December 7, 2010
Lit classes under attack? Stanford's Joshua Landy to the rescue
Joshua Landy says great works "enable us to clarify ourselves to ourselves." He defends "literature as Rorschach test, literature as simulation space, literature as participatory wrestling match."
By Cynthia Haven
"Spending time in the presence of works of great beauty can powerfully change your life."
Strong statement. Relaxing in his Pigott Hall office, Joshua Landy, co-director of Stanford's Philosophy and Literature Initiative, can seem like a low-key kind of guy, but on that point he's bracing and unequivocal. It's a rallying cry for the defense of the humanities.
There's a good reason for his fervor; like many in the field, he feels literature is under attack.
In October, SUNY Albany a university with 18,000 students and 57 undergraduate majors and more than 120 graduate degree programs announced that it is axing its French, Italian, Classics, Russian and Theater departments. The move caused nationwide protest and sent chills through humanities departments across the nation.
That's not all. As universities abandon humanities requirements, class enrollment has declined. Unemployment remains high, causing students to focus on the bottom line when choosing a major. So how do the humanities justify their existence?
Landy, author of the forthcoming How to Do Things with Fictions for Oxford University Press, responds with a story. He's been teaching the Introduction to Humanities course titled Art of Living for years. After spending a quarter introducing ideas, philosophies and choices, he concluded the class by reminding the students that he had said nothing about his views; now he would finally break his silence.
"Here's my advice, straight from the heart," he told them. "Don't major in economics."
Landy laughed at the recollection, and explains he has nothing against economics per se but it's not everyone's calling, and high enrollment may not reflect a passion for the subject.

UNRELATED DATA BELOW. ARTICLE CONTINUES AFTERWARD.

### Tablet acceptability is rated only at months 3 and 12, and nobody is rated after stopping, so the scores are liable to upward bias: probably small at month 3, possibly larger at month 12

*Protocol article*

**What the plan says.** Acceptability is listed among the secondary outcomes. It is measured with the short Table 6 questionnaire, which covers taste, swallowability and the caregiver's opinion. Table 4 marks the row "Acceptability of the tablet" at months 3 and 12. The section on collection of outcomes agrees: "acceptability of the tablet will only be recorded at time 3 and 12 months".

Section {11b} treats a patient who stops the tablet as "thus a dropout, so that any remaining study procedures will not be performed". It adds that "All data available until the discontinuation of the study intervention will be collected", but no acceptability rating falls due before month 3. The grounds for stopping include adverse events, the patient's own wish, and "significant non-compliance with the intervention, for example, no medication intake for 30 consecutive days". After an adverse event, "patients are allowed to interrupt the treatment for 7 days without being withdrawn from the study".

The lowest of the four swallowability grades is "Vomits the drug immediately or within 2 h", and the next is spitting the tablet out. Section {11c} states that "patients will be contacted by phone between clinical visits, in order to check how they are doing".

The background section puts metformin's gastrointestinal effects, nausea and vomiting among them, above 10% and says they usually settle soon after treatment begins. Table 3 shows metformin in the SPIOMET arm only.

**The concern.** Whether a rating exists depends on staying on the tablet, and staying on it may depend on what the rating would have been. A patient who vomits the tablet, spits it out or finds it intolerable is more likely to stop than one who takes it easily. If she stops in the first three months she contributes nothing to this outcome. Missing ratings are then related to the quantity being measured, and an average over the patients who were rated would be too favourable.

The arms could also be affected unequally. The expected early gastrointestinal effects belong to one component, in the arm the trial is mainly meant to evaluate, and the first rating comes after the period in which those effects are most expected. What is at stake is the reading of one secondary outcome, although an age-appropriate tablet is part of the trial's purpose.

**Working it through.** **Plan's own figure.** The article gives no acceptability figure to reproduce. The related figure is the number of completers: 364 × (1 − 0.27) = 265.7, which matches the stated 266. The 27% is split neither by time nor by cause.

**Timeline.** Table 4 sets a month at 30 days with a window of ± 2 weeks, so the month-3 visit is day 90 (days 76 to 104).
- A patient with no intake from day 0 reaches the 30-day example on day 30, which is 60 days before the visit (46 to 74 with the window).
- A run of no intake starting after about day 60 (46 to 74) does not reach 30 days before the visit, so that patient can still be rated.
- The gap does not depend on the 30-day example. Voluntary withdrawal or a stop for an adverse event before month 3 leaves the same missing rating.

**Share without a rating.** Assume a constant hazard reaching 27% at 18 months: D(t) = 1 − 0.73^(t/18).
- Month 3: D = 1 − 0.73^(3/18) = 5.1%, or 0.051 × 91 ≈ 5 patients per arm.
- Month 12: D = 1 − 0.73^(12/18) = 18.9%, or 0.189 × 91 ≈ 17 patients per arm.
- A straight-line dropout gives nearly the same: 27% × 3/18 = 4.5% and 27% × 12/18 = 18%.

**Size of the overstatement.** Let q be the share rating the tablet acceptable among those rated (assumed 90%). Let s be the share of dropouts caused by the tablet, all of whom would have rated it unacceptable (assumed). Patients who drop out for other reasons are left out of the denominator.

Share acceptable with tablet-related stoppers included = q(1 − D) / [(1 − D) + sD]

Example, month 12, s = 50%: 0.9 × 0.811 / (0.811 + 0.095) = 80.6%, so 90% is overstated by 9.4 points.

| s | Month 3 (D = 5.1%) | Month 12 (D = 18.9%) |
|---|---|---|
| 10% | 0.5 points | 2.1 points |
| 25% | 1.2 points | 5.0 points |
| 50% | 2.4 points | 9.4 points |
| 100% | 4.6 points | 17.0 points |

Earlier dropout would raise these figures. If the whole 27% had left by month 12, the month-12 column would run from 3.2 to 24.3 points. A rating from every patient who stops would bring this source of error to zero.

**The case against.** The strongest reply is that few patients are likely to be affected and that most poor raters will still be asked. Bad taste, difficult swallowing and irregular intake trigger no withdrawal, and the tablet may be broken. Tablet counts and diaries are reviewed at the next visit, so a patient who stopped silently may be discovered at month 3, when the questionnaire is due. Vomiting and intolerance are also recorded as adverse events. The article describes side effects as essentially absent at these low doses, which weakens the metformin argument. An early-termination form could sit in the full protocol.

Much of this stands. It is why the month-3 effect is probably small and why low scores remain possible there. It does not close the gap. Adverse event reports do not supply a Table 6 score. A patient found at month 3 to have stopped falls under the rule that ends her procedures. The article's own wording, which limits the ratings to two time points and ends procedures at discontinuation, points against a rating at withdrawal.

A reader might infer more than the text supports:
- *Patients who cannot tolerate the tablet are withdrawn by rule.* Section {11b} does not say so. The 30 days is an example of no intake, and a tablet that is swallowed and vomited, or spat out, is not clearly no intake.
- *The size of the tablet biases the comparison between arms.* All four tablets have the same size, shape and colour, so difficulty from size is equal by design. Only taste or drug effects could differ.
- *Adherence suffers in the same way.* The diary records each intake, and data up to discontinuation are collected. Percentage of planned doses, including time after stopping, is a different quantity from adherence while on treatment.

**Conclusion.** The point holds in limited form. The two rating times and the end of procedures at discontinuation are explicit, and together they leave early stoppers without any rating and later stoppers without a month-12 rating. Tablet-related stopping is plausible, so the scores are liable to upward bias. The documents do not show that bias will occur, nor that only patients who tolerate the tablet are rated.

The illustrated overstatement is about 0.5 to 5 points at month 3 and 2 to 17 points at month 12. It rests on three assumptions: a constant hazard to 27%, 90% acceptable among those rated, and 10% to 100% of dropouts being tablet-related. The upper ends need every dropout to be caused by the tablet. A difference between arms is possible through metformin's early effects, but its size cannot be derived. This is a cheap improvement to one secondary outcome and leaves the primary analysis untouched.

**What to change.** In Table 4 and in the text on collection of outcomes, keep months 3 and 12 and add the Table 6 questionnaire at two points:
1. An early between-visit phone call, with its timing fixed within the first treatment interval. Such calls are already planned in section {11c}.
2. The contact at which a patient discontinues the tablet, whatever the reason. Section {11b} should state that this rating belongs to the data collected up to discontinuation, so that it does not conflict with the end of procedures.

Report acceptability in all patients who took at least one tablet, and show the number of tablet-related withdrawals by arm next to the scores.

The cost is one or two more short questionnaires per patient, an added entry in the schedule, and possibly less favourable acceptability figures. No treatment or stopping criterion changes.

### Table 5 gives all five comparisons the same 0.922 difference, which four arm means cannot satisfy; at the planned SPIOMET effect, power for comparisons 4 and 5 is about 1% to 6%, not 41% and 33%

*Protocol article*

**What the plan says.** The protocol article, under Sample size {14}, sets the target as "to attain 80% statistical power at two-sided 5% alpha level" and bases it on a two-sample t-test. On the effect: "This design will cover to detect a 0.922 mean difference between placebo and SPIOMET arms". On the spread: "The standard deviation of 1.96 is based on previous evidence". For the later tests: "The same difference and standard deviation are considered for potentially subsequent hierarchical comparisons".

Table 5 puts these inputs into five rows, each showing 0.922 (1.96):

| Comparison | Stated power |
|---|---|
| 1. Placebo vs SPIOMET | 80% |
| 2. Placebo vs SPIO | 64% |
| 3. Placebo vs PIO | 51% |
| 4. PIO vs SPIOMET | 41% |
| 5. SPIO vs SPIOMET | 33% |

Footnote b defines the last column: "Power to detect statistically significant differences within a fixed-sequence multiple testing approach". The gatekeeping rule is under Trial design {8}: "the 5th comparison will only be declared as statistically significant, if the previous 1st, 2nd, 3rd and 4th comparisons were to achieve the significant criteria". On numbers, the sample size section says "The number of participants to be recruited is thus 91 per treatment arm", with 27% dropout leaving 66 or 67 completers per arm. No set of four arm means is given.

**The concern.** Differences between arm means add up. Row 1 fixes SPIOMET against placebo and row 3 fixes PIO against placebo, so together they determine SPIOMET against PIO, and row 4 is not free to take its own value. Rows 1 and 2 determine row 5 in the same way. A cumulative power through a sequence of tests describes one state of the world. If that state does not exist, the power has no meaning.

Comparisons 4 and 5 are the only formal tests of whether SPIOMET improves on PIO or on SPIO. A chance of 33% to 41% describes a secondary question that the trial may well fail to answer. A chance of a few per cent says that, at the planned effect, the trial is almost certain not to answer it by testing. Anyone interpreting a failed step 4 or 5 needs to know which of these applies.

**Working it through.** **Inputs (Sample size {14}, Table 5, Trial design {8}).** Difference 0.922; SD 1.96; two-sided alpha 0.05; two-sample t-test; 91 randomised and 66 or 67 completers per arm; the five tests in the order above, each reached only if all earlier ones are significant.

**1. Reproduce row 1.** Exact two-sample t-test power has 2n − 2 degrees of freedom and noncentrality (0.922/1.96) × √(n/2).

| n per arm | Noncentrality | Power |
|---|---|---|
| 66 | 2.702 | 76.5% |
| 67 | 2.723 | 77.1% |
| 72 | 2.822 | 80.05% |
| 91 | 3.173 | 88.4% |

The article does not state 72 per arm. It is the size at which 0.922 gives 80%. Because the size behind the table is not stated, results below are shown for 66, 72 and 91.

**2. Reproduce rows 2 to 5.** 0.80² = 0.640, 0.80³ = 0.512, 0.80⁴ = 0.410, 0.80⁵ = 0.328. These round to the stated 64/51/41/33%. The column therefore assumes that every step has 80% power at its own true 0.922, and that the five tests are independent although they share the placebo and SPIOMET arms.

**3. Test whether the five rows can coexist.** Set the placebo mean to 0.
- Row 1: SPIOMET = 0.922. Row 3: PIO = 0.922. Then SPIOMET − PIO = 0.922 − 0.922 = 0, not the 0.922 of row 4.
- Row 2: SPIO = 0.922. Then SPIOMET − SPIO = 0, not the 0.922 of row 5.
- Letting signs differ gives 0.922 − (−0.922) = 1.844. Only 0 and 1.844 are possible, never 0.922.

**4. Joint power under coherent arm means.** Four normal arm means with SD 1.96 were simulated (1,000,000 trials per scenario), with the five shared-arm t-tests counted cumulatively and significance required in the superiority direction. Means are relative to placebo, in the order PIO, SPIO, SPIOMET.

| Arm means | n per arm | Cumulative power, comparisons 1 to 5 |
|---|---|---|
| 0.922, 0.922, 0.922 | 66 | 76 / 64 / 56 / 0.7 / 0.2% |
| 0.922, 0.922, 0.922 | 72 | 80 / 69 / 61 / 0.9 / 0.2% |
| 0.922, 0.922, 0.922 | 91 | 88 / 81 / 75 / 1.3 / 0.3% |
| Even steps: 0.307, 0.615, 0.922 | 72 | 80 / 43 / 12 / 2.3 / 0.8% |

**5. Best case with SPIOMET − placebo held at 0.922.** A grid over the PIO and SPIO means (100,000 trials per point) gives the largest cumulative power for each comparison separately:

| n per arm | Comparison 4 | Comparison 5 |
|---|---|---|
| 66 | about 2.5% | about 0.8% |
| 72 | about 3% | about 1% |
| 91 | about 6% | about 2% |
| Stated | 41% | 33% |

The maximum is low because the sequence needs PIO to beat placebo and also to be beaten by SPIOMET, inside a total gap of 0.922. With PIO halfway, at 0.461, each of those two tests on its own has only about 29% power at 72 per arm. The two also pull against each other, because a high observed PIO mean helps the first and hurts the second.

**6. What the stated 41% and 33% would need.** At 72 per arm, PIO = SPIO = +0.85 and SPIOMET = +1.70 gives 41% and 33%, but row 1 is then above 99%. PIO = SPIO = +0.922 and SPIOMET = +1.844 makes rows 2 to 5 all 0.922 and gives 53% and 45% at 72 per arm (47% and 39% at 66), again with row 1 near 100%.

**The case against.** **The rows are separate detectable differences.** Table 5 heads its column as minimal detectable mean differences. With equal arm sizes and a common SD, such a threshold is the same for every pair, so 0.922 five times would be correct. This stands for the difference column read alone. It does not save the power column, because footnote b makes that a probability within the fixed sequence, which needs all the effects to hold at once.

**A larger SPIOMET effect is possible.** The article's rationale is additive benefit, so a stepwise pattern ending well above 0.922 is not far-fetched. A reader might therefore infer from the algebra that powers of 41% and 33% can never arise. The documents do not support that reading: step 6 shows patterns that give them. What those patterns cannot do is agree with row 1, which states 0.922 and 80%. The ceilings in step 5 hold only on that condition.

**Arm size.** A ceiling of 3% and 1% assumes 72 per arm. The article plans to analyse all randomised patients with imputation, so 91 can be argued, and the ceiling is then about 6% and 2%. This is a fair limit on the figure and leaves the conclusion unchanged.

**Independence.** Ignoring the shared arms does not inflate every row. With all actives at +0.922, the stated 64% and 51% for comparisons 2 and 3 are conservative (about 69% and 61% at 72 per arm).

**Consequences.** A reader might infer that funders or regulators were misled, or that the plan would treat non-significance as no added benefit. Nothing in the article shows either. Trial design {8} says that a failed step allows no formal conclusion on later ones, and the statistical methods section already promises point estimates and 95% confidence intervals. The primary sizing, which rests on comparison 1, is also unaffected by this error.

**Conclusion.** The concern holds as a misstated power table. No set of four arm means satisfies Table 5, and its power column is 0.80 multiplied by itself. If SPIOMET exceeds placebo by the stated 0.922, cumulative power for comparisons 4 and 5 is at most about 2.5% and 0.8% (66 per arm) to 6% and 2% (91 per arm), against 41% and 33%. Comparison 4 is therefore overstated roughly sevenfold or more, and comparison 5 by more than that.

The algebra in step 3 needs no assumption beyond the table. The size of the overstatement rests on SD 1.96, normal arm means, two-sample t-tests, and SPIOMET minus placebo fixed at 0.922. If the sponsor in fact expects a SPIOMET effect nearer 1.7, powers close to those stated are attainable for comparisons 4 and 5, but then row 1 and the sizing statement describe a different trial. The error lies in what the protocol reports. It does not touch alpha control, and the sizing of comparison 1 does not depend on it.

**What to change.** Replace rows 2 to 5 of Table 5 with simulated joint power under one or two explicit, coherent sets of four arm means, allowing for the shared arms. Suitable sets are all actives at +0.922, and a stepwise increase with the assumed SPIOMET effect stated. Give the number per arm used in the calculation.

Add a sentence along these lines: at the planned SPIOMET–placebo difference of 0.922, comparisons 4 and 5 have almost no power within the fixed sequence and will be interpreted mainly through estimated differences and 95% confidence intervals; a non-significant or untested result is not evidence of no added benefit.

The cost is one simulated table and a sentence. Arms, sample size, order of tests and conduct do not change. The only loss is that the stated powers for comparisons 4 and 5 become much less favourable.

He cited Toni Morrison's Song of Solomon to defend the humanities: "It's not about you living longer. It's about how you live and why." He also quoted W.E.B. Du Bois, writing in Souls of Black Folk: "The true college will ever have one goal not to earn meat, but to know the end and aim of that life which meat nourishes."
Universities often provide students with a one-time-only chance to focus on the Big Questions, said Landy, "to find out who you are and what you stand for. Is there life after death? Is there a God who is omnipotent and benevolent?"
"In a way, I suppose, I've always at some level been interested in the big philosophical questions. Most people are. If you dig deep enough, most people are."
Landy launched the Philosophy and Literature Initiative in 2004 with Lanier Anderson, associate professor of philosophy; it remains one of the few such programs anywhere. With the initiative, Landy hoped to capitalize on "an awful lot of interest in the intersection of literature and philosophy," an intersection that received enthusiastic support from such luminaries as the late Stanford philosopher Richard Rorty.
At a colloquium last month, Landy argued that literature needs to push back against those who say it is bad for you (it perpetuates imperialism, or capitalism, etc.), or harmless but useless (as Stanley Fish claimed in a widely debated New York Times column), or good for the wrong reasons (it helps overthrow the patriarchy, "thanks to a bit of wordplay in a sonnet").